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Format

Status

This document is a work in progress and will change as implementation work progresses. See the Status page for more information.

Introduction

JSON API is a specification for how a client should request that resources be fetched or modified and how a server should respond to those requests.

JSON API is designed to minimize both the number of requests and the amount of data transmitted between clients and servers. This efficiency is achieved without compromising readability, flexibility, and discoverability.

JSON API requires use of the JSON API media type (application/vnd.api+json) for exchanging data.

A JSON API server supports fetching of resources through the HTTP method GET. In order to support creating, updating and deleting resources, it must support use of the HTTP methods POST, PUT and DELETE, respectively.

A JSON API server may also optionally support modification of resources with the HTTP PATCH method [RFC5789] and the JSON Patch format [RFC6902]. JSON Patch support is possible because, conceptually, JSON API represents all of a domain's resources as a single JSON document that can act as the target for operations. Resources are grouped at the top level of this document according to their type. Each resource can be identified at a unique path within this document.

Conventions

The key words "MUST", "MUST NOT", "REQUIRED", "SHALL", "SHALL NOT", "SHOULD", "SHOULD NOT", "RECOMMENDED", "MAY", and "OPTIONAL" in this document are to be interpreted as described in RFC 2119 [RFC2119].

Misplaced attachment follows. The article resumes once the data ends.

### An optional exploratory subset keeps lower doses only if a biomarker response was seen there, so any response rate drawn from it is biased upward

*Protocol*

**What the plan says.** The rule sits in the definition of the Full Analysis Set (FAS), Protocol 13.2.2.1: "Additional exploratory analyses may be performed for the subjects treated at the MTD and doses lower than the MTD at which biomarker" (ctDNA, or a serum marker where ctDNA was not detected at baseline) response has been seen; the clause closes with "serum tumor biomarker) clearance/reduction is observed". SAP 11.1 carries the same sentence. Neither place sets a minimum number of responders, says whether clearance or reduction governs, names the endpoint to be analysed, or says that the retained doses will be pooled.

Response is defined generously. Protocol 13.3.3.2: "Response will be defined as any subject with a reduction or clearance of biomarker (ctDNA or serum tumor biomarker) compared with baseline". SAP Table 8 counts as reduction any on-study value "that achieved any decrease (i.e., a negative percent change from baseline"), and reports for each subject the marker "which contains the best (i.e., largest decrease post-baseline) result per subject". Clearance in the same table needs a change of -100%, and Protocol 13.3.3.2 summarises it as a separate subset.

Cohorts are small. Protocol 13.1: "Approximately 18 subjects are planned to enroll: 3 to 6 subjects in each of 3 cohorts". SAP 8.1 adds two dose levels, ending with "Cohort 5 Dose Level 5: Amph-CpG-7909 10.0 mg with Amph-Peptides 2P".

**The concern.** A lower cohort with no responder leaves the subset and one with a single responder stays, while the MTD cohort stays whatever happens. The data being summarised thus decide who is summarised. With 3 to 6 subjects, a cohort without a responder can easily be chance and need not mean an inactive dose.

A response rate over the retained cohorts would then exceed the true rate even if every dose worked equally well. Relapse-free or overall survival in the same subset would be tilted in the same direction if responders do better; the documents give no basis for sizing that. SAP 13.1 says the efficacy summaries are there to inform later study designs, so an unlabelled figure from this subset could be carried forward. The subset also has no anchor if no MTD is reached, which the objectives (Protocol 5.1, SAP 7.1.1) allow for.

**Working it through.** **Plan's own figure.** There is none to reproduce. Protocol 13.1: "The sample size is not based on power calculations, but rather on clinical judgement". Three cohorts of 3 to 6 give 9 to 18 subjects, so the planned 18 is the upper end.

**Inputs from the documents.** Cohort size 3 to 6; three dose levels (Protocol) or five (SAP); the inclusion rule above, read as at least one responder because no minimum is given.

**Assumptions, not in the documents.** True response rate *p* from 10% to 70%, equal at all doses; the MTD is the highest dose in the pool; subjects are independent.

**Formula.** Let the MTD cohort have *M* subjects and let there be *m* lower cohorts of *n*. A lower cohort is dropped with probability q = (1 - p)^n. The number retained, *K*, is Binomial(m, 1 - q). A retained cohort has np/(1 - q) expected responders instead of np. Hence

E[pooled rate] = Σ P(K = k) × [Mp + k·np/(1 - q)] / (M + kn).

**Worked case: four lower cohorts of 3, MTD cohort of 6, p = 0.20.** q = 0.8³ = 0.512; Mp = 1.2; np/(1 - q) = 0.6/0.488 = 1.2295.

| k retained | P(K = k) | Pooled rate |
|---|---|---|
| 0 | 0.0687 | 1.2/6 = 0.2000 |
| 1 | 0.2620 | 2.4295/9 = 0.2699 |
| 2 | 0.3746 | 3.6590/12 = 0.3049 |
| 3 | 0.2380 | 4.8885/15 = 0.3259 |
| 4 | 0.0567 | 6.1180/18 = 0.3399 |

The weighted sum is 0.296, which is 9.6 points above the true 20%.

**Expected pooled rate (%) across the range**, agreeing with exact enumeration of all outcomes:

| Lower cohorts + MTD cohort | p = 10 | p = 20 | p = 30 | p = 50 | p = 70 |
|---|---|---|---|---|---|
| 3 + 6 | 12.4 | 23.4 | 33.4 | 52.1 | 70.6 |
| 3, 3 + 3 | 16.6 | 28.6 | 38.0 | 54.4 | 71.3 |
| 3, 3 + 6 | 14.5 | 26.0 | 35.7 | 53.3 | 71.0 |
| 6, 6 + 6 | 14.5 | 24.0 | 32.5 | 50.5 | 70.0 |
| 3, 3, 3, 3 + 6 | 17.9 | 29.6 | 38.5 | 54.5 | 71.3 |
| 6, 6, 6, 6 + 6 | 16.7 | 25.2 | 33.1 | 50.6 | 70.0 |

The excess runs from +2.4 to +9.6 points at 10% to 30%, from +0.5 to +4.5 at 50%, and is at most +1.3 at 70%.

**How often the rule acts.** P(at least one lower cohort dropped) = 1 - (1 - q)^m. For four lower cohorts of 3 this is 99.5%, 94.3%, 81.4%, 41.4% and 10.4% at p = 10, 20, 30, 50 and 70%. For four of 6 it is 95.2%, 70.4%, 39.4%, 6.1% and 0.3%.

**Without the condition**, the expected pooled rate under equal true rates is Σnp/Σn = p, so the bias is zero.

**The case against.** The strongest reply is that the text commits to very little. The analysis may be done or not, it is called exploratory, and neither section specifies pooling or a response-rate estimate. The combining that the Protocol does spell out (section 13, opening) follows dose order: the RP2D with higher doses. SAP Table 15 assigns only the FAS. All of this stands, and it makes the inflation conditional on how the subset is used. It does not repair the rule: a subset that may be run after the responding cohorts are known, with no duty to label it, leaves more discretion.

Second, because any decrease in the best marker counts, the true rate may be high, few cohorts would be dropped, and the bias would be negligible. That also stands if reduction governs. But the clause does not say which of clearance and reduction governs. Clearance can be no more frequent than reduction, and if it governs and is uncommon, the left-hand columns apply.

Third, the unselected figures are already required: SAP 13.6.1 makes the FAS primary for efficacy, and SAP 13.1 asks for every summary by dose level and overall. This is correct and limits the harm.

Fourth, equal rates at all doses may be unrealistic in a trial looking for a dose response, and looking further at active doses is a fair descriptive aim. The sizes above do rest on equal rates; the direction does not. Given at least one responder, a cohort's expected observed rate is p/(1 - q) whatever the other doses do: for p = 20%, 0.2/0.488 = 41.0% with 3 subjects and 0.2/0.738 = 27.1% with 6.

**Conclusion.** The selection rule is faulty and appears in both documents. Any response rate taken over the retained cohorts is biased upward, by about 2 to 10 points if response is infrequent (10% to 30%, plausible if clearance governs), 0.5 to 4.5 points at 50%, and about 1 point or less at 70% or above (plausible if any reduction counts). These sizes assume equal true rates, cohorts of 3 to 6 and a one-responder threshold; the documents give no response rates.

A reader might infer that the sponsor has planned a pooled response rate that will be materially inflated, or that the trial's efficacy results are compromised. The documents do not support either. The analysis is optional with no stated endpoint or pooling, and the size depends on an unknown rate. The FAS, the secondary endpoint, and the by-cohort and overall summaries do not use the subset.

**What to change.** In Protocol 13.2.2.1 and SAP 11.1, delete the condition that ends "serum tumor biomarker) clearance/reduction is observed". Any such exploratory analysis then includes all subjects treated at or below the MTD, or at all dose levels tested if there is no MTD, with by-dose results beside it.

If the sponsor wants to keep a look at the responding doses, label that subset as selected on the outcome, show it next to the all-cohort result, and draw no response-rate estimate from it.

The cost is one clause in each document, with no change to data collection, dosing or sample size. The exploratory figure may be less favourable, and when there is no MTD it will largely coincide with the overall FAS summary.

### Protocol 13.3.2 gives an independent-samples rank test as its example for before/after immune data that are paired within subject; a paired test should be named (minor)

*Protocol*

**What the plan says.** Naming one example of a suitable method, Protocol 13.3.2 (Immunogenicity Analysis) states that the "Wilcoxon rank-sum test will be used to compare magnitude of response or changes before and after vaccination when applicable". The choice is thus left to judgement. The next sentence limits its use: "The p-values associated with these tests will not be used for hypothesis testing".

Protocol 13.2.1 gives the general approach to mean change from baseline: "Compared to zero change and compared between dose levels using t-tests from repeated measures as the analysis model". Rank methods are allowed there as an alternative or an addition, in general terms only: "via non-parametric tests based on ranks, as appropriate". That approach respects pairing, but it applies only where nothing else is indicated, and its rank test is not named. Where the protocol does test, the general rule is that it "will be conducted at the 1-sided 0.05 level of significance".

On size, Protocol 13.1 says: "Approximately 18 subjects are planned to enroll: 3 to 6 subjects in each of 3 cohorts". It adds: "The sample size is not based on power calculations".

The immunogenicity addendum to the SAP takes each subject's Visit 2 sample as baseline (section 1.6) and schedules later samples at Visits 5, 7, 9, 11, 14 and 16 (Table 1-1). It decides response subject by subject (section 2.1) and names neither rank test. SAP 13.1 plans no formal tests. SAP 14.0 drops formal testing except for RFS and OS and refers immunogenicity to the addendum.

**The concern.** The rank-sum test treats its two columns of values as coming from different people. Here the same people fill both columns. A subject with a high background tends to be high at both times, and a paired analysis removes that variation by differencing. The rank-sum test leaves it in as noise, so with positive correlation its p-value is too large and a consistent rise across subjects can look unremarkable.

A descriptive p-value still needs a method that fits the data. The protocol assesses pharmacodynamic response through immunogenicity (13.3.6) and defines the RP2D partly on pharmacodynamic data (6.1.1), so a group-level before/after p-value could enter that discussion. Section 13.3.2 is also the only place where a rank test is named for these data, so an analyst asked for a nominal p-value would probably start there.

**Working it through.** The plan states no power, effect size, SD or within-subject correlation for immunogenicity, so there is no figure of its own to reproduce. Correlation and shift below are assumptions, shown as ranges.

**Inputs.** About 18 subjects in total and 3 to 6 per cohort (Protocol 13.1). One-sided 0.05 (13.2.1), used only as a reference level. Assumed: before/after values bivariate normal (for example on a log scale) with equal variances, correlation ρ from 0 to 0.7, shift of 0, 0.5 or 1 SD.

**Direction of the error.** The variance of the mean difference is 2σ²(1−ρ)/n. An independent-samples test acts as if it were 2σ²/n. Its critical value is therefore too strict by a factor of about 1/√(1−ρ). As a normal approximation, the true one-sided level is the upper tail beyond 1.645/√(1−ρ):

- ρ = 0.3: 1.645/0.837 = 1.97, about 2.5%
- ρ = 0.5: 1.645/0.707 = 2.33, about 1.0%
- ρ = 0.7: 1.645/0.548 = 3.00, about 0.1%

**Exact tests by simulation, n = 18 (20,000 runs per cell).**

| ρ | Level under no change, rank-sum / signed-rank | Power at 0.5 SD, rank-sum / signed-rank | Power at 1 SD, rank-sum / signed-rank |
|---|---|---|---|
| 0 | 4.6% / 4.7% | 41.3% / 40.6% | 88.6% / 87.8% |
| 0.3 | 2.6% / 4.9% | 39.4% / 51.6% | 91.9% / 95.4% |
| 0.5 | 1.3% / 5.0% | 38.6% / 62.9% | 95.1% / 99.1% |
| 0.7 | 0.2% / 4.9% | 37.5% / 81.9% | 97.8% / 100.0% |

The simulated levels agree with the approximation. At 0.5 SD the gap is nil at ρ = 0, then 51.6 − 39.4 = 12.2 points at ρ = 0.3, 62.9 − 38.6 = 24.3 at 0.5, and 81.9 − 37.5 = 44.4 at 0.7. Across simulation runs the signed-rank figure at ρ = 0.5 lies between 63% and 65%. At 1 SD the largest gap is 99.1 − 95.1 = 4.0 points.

Document Structure

This section describes the structure of a JSON API document, which is identified by the media type application/vnd.api+json. JSON API documents are defined in JavaScript Object Notation (JSON) [RFC4627].

Although the same media type is used for both request and response documents, certain aspects are only applicable to one or the other. These differences are called out below.

Top Level

A JSON object MUST be at the root of every JSON API document. This object defines a document's "top level".

A document's top level SHOULD contain a representation of the resource or collection of resources primarily targeted by a request (i.e. the "primary resource(s)").

The primary resource(s) SHOULD be keyed either by their resource type or the generic key "data".

A document's top level MAY also have the following members:

No other members should be present at the top level of a document.

Resource Representations

This section describes how resources can be represented throughout a JSON API document. It applies to primary as well as linked resources.

Individual Resource Representations

An individual resource SHOULD be represented as a single "resource object" (described below) or a string value containing its ID (also described below).

The following post is represented as a resource object:

{
  "posts": {
    "id": "1",
    // ... attributes of this post
  }
}

This post is represented simply by its ID:

{
  "posts": "1"
}

Resource Collection Representations

A collection of any number of resources SHOULD be represented as an array of resource objects or IDs, or as a single "collection object" (described below).

The following posts are represented as an array of resource objects:

{
  "posts": [{
    "id": "1"
    // ... attributes of this post
  }, {
    "id": "2"
    // ... attributes of this post
  }]
}

These posts are represented as an array of IDs:

{
  "posts": ["1", "2"]
}

These comments are represented by a single "collection" object:

{
  "comments": {
    "href": "http://example.com/comments/5,12,17,20",
    "ids": [ "5", "12", "17", "20" ],
    "type": "comments"
  }
}

Resource Objects

Resource objects have the same internal structure, regardless of whether they represent primary or linked resources.